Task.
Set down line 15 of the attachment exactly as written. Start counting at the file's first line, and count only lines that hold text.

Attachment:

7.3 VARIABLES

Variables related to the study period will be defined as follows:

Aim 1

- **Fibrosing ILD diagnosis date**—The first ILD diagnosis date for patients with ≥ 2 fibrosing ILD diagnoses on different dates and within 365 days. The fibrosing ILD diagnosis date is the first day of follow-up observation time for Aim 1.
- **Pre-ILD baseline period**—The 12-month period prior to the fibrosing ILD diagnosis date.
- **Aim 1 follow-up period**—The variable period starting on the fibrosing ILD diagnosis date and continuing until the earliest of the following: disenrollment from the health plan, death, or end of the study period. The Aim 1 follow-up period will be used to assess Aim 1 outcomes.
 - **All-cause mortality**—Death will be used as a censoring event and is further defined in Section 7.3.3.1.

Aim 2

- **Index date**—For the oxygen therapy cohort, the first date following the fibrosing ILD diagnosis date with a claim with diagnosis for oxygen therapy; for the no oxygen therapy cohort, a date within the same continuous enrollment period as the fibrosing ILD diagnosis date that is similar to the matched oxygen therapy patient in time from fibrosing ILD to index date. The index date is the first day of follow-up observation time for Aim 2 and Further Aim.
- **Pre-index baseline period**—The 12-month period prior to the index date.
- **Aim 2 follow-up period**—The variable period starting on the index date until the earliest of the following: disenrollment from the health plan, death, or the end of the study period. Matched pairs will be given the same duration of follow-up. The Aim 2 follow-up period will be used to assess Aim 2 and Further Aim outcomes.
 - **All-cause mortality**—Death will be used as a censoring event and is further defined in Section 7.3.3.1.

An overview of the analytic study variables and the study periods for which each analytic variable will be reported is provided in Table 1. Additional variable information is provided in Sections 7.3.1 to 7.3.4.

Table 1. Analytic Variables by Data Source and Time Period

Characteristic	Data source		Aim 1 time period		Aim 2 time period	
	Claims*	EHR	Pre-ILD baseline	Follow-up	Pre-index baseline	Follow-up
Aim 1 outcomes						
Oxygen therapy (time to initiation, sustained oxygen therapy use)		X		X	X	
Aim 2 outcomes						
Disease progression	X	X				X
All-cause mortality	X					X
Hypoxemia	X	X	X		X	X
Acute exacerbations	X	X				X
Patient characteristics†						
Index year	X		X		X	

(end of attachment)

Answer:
Characteristic	Data source		Aim 1 time period		Aim 2 time period	